Papers presented by Jeremy Land since 2019
2022 Mexico City
"Currency, Credit, and Imperial Deficiencies: Colonial American Business Practices and Maritime Trade before Independence"
Jeremy Land, University of Helsinki
This paper explores how colonial American merchants conducted business with a nearly constant shortage of credit, currency, and imperial support for maritime commerce. With little specie on hand, largely due to the lack of attention or capacity from the British Empire, American merchants developed intricate and often complicated credit and accounting networks and tricks that allowed trade to continue. Producers and merchants both experienced the same issues and worked together in a variety of ways to overcome the chronic deficiencies in locally available currency. Moreover, the British imperial state placed legal limits on American commerce, but merchants consistently found avenues around the rules and regulations, in many instances smuggling to obtain the goods customers demanded. Through a discussion of 18th century business practices, the paper argues that Britain lacked the imperial capacity it needed to support the maritime commerce of American merchants, and merchants, as a result, developed mechanisms and practices that disregarded the state’s policies to meet their individual commercial needs.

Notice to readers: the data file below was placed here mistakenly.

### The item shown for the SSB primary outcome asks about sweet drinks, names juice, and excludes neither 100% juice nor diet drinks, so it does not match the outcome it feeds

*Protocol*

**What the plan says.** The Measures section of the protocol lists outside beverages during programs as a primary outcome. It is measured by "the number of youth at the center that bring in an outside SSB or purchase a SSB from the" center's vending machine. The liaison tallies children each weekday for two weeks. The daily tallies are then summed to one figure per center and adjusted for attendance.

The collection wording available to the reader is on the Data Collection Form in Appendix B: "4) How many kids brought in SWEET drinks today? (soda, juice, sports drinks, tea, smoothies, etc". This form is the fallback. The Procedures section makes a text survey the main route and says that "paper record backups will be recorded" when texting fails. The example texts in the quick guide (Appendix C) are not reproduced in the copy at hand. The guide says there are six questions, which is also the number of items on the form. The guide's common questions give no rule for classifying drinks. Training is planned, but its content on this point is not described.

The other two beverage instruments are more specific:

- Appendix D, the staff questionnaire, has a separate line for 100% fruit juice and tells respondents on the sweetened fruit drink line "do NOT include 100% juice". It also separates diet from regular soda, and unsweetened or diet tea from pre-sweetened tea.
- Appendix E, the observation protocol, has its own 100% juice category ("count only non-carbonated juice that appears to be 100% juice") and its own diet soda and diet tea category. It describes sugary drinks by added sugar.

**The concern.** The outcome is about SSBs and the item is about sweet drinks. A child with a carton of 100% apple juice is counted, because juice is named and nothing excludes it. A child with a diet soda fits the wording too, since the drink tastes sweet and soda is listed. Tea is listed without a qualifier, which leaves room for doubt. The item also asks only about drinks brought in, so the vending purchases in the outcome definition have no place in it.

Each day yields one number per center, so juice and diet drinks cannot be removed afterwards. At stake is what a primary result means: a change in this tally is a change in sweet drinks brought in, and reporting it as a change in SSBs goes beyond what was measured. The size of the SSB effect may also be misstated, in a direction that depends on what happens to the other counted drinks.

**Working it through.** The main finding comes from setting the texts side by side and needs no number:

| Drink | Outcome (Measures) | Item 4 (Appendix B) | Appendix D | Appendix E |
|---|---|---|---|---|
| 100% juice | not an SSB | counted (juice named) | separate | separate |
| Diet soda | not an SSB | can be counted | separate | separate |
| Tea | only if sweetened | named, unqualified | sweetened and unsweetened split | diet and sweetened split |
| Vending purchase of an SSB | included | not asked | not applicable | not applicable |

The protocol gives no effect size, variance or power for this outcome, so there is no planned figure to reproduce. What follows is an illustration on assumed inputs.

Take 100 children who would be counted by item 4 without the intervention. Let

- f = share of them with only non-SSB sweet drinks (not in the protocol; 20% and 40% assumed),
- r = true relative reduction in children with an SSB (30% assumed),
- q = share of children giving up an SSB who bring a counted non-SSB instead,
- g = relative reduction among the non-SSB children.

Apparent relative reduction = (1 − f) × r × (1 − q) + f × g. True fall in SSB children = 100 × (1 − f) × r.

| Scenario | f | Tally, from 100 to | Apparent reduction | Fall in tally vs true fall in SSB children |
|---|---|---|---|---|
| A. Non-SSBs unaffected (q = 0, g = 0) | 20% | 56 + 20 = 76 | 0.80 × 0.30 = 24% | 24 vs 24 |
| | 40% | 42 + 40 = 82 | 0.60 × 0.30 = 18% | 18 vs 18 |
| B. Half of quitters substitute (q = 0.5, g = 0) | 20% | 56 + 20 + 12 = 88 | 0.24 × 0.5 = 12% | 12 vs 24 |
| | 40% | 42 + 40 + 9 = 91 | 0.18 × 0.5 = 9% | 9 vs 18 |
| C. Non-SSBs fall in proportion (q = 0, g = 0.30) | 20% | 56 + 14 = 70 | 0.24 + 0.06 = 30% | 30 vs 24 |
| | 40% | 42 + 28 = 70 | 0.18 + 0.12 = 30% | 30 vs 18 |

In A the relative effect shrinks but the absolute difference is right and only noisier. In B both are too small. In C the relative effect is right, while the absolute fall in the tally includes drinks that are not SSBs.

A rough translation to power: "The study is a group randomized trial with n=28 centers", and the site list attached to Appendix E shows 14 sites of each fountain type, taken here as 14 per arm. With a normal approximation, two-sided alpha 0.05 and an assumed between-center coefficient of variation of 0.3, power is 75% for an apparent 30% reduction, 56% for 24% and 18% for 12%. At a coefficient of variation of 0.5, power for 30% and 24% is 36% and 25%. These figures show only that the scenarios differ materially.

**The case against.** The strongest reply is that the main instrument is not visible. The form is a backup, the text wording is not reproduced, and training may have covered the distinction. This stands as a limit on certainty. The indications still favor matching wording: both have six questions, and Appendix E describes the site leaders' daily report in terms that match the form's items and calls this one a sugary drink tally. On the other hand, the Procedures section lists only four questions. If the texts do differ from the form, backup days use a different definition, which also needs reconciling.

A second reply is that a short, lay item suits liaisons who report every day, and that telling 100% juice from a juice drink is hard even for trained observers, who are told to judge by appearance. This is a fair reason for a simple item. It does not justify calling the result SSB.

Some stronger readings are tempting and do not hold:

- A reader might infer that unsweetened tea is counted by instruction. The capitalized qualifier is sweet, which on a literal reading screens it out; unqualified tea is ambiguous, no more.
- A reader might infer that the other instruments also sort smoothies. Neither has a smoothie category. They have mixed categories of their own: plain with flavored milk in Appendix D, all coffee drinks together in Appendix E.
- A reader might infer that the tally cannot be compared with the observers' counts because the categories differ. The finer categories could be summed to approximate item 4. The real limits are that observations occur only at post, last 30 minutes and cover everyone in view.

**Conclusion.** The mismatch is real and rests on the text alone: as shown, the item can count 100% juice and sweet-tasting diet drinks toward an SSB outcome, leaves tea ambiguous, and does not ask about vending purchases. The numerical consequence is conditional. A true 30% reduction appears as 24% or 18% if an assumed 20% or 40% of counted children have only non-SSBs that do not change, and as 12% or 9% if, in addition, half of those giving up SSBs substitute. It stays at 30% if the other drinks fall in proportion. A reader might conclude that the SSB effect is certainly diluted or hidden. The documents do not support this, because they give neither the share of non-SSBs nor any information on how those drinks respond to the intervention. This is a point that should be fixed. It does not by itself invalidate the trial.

2020 Charlotte, North Carolina
"A Regional Complex: Colonial Business Networks in Boston, New York, and Philadelphia"
Jeremy Land, Georgia State University
If one views a map of the Atlantic Ocean, the distance between Boston, New York, and Philadelphia seems miniscule in comparison with the distance between those three cities and Europe. Unfortunately, economic histories of the colonial economy tend to emphasize the connections between English merchants and their colonial customers. Yet, for Boston, New York, and Philadelphia, most of the three cities’ trade found its way to places NOT in the British Isles (as much as 80% for most years). Merchants in these three cities dominated coastal and West Indian trade, mostly trade between colonies. They did so primarily because of their well-established networks between merchants in the three cities. As a result of a chronic shortage of specie throughout the colonial period, British American merchants, especially in these three cities, developed complicated accounting and credit networks, providing a comparative advantage over other merchants based in the West Indies and Southern colonies. As a result, Boston, New York, and Philadelphia developed into a regional nodal center of Atlantic trade throughout the European colonies in the Western Hemisphere, not just the British Empire. The paper explores the various mechanisms that merchants in these three cities utilized to conduct and expand their trade throughout the colonial period.